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One hesitates to quote Dave Barry, but sometimes you just have to: ''Thanks to modern medical advances such as antibiotics, nasal spray and Diet Coke, it has become routine for people in the civilised world to pass the age of 40, sometimes more than once.''
The most startling statistic I have seen in years is this: since the 1840s, life expectancy in the developed countries has increased by three months per year.
That rate of increase continues to apply today. Unless it deviates radically from its historic pattern, now almost two centuries old, the children born in 2000 have a life expectancy of about 100 years.
That sounds so extreme that you have to pick the numbers apart before you'll accept them. Let's see. 1840 to now is about 160 years. Life expectancy in the United States and Britain was about 40 in 1850. Today it's about 80. A 40-year increase in 160 years - yup, that's three months more every year.
Of course, you suspect that there's a hidden front-end load in this statistic: that most of the increase in average lifespan came during the first century of this period, when better food, clean water and antibiotics were suppressing the infectious diseases that killed so many people in childhood.
And it's true that that's the phenomenon that drove the process in the early decades of the period - but the rate has remained steady right down to the present.
By 1971, the diseases of childhood had been largely suppressed, and as a result life expectancy for a man in Britain, for example, had risen to 68 years. For a woman, it was 72. Most further increases in life expectancy could only come from medical and lifestyle changes that lengthened survival rates in the later decades of life.
But life expectancy at birth went on rising. It is now 77 for a British male, and 81 for a female. British people are living 10 years longer than in 1971, only 42 years ago. So average lifespan is still going up at the same old rate: three months per year.
And there's more good news for these longer-lived people: the rate of diseases and disabilities is still mostly a phenomenon of the last decade of life, even though that last decade is now much further down the road.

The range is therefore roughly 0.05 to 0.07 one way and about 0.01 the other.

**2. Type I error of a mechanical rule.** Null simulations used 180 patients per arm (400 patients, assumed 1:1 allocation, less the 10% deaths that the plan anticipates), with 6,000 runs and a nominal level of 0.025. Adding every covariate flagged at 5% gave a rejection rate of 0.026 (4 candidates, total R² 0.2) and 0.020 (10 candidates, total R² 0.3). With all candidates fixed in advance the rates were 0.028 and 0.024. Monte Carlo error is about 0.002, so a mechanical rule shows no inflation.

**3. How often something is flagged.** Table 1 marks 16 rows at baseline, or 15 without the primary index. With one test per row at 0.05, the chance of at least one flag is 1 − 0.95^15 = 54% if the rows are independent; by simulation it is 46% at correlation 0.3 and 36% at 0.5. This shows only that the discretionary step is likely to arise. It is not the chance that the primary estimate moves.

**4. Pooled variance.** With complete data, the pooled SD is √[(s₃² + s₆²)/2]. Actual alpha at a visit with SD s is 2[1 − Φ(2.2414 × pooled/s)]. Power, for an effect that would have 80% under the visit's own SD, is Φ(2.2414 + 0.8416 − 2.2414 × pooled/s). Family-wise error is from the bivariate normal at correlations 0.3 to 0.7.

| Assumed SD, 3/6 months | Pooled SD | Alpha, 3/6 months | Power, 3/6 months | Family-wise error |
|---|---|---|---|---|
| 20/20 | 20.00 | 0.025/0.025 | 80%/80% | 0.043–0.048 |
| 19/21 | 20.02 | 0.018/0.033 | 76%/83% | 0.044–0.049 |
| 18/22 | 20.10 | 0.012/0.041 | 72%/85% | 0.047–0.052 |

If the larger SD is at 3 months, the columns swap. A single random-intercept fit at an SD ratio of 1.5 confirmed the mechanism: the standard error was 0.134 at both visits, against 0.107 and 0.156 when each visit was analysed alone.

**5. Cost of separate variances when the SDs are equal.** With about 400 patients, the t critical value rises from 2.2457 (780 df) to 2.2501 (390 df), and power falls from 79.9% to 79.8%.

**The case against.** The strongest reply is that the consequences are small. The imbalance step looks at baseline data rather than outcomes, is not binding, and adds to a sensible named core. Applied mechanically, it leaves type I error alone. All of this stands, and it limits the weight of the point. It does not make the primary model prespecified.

Indeed, demographers now distinguish between the ''young old'' (in their 70s and 80s, mostly still independent and in reasonable shape physically) and the ''oldest old'' (in their 90s and 100s, mostly frail and needing care).
The same transformation is now taking place in the rapidly industrialising countries like China and India. Indeed, like the industrialisation process itself, it is happening even faster. Life expectancy in China was only 42 years as recently as 1950.
It's now 75 years, which means it was going up at SIX months per year for most of that period (it has now slowed down to about the same pace as in the older developed countries).
However, there is a rather large economic problem hidden in these statistics. The proportion of the adult population that is over 65 years old, once only a small fraction of the whole, is now heading up towards one-third of the total. It is simply not possible for all of them to ''retire'' and be supported by the two-thirds who are of ''working age''.
The problem is even bigger for countries where the birth rate has fallen far below replacement level, like China, Japan and Italy. As the elderly population expands, the working-age population in these countries is actually shrinking, and it is possible to foresee a time when there will be as many retired people as there are workers.
That is undoubtedly why a Chinese Government think-tank recently recommended that the regime end its one-child policy and allow everyone to have two children.
''China has paid a huge social cost and it has resulted in social conflict, high administrative costs, and led indirectly to a long-term gender imbalance.''
In plain Chinese, what they mean is that people who were only allowed one child were getting rid of the girl babies and trying again.
That particular problem is confined to societies like India and China, where sons are still seen as more desirable than daughters. But in virtually every country except those in Africa (most of which still have high birth rates and, in some cases, relatively short life-spans), the economic problem caused by longer life expectancy looms large on the horizon.
Something has to give here, and it is probably the retirement age. Increasing numbers of over-65s are continuing to work, at least part-time. In fact, the latest statistics show that almost half of the increase in employment in Britain since the beginning of the recession in 2008 has been of people over 65, mostly in self-employment or part-time work. Many other countries are experiencing the same phenomenon. Welcome to the new world.
Gwynne Dyer is an independent London journalist.